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Porta Elisa and Via Elisa in Lucca

Lucca, Porta Elisa
Lucca, Porta Elisa

If one thinks of Lucca as a nucleus proudly contained within its walls, then the opening of a new gate – seen as a wound or a respiratory organ, depending on one’s point of view – in the round city is certain to appear among the most symbolic of the many interventions promoted and brought to completion by Élisa Baciocchi. It opened the city to the world and in particular the world over which Élisa was the undisputed and peaceful sovereign. Élisa’s nomination, on 3 March 1808, as Grand Duchess of Tuscany in fact reversed the situation that had led the people of Lucca to avoid opening a gate in the stretch of wall facing east and Florence: not only was the conflict between the two cities by then only a memory, but the fact that they both belonged to the Baciocchi dominion, even if formally independent, required underlining.

The new gate, which would bear the name of the sovereign, needed to lead, through a new wide and arcaded street, directly to the grandiose piazza that was opened up in front of the Palazzo Pubblico and named after Napoleon. What was wanted was a triumphal entrance: it was no accident, then, that the plan, entrusted to the Lucca architect Giovanni Lazzarini, bears the inscription Drawing of a new Gate for the city of Lucca with the air of a triumphal arch, nor was it an accident for it to be preceded outside the city walls by a broad tree–lined avenue, the first stretch of the road that would join Lucca and Florence. One also wished to seize the opportunity for radically and freely rethinking a whole section of the city within the walls that up until that time had remained at the margins of construction development, creating a new quarter for the residences of high functionaries and the princes themselves. Toward this end, even the demolition of the medieval Porta dei Santi Giovanni e Protasio was scheduled, considered at the time a ’sad’ monument to be eliminated in order to increase the light and air in the neighbourhood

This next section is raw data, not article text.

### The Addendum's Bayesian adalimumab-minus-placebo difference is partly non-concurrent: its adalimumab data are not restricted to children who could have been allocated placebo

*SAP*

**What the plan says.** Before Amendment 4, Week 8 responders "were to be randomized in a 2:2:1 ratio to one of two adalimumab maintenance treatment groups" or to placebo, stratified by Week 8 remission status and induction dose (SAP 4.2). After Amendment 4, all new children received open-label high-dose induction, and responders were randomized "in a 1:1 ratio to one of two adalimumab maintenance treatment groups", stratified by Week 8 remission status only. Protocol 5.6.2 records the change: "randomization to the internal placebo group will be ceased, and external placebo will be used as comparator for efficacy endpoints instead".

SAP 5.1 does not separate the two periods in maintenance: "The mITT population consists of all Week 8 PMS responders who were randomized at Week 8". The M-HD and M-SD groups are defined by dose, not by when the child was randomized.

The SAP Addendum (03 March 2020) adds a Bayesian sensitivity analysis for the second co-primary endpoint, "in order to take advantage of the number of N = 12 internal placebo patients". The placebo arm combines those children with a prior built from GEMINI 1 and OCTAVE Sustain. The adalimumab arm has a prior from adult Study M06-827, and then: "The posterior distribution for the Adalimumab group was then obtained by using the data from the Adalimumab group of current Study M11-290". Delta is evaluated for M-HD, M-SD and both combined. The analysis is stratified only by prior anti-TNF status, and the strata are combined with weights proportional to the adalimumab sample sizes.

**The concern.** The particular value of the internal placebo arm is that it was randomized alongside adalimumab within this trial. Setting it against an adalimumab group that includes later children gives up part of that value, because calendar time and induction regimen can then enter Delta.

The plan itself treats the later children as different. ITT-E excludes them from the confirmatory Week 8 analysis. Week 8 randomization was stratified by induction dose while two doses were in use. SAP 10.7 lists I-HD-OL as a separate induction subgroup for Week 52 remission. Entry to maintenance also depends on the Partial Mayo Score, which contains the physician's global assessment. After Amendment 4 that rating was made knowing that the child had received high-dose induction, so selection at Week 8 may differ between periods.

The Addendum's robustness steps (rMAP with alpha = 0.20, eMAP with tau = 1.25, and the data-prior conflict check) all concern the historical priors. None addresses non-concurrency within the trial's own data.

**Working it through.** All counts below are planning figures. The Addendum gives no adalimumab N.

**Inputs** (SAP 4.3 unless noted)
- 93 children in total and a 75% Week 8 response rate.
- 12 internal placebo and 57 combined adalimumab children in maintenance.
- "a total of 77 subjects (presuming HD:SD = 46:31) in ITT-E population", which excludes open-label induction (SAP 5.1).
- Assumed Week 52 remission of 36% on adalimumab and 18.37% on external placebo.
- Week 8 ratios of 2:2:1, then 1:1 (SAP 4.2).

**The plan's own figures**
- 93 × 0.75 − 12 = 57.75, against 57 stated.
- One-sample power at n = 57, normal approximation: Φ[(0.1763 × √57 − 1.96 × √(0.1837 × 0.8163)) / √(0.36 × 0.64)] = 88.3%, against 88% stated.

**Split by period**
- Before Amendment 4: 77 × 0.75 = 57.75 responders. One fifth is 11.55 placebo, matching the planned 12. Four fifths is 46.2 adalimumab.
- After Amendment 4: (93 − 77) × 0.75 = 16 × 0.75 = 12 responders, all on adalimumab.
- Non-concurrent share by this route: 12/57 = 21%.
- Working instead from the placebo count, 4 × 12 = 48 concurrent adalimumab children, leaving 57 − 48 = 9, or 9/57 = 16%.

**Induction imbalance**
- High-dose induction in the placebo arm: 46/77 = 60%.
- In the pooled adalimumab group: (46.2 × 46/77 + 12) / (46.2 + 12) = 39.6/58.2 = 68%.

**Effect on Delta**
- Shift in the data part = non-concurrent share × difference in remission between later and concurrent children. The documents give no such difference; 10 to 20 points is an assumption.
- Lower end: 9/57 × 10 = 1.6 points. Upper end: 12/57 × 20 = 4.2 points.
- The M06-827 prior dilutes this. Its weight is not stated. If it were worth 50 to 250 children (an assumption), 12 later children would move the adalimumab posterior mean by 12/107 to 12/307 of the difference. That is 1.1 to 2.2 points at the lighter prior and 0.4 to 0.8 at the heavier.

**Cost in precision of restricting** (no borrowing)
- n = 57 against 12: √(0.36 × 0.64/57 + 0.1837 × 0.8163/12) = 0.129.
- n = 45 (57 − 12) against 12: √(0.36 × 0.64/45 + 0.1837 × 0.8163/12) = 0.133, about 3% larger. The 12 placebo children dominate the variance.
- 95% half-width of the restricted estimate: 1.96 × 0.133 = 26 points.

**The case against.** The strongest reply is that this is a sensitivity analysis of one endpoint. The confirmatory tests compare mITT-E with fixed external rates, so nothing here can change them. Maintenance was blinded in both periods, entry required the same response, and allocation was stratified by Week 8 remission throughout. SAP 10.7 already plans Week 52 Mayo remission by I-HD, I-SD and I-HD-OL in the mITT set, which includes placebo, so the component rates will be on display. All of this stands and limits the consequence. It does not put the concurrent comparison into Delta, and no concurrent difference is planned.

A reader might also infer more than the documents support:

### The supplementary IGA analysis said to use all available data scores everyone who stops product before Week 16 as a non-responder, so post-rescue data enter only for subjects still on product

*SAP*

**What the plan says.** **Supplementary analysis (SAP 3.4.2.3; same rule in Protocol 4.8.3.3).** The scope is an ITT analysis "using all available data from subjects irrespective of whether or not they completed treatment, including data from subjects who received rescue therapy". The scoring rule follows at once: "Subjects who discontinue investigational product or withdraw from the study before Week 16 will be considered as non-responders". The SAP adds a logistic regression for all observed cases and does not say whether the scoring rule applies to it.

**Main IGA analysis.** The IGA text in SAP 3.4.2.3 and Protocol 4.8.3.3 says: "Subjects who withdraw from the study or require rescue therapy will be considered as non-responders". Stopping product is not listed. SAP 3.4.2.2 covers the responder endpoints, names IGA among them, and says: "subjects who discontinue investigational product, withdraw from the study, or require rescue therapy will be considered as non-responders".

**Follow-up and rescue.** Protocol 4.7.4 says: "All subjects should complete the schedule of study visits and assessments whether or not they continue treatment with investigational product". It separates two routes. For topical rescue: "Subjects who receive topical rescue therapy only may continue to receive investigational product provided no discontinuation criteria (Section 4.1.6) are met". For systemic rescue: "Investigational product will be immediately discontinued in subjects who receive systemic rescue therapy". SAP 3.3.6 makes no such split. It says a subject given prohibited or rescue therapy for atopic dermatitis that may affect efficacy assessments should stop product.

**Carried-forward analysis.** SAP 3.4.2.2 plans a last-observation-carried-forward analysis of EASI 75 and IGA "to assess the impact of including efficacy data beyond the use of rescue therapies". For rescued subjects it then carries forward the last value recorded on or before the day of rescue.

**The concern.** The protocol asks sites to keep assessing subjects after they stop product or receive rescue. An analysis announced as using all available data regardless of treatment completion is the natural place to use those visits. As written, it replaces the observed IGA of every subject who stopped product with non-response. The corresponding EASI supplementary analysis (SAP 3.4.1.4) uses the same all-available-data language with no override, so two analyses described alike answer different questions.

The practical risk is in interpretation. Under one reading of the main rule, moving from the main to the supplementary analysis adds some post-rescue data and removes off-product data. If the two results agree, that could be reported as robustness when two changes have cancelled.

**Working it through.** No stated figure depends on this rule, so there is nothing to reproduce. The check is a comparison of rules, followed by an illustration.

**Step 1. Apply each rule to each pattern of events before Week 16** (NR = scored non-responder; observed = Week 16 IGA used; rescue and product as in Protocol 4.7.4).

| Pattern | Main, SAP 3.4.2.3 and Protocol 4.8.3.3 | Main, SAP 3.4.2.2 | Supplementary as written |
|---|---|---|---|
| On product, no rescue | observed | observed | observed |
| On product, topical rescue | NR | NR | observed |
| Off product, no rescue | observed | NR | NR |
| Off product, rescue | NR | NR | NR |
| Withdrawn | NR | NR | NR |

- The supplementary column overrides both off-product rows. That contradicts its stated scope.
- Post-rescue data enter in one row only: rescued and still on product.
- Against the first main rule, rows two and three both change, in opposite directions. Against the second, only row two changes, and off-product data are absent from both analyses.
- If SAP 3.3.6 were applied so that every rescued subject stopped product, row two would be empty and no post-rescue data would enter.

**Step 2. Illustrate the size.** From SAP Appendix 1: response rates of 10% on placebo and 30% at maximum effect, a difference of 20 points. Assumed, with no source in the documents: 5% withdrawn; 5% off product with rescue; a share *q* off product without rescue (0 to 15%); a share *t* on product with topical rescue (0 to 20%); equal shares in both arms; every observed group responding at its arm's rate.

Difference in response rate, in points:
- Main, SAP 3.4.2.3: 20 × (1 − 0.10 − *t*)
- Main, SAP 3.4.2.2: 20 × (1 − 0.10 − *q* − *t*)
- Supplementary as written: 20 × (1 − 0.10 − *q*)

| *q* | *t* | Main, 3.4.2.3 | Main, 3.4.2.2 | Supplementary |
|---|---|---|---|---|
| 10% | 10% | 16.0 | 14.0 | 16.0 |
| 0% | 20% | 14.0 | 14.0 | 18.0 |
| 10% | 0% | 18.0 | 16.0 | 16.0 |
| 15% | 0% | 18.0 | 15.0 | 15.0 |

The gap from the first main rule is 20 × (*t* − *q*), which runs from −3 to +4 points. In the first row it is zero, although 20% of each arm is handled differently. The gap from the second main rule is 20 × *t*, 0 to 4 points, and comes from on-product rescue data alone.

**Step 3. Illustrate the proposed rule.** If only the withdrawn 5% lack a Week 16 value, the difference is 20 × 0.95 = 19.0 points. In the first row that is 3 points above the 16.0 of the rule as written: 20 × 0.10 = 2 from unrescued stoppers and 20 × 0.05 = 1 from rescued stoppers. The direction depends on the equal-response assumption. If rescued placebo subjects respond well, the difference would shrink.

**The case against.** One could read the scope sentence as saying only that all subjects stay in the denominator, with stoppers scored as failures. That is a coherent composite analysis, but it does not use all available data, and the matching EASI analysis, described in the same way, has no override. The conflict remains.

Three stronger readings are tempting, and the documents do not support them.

Economic constraints and unrest among the populace reduced the grand intentions for the project. The gate, built in 1809 reusing marble made available by the demolition of the church of the Madonna, was judged to be paltry and expansion plans immediately emerged that would raise the structure and add two lateral arches (in reality added for purely functional reasons and not until 1937). Only the first part of the communication axis oriented toward the Piazza Napoleon, this too named after Élisa, was completed. After the drawing up of many different plans by Lazzarini and Garella already in 1809, in the end Via Élisa was realized in 1812 by Giuseppe Marchelli, an architect just returned from a period of training spent in Paris. Opening up in front of the new gate is a grandiose porticoed hemicycle with the residence of the Secretary of State, from which departs a rectilinear path, also porticoed, where the High Judge is set up: a tradition in minor scale of the Rue de Rivoli in Paris which, even if incomplete, held undeniable appeal.

Porta Elisa and Via Elisa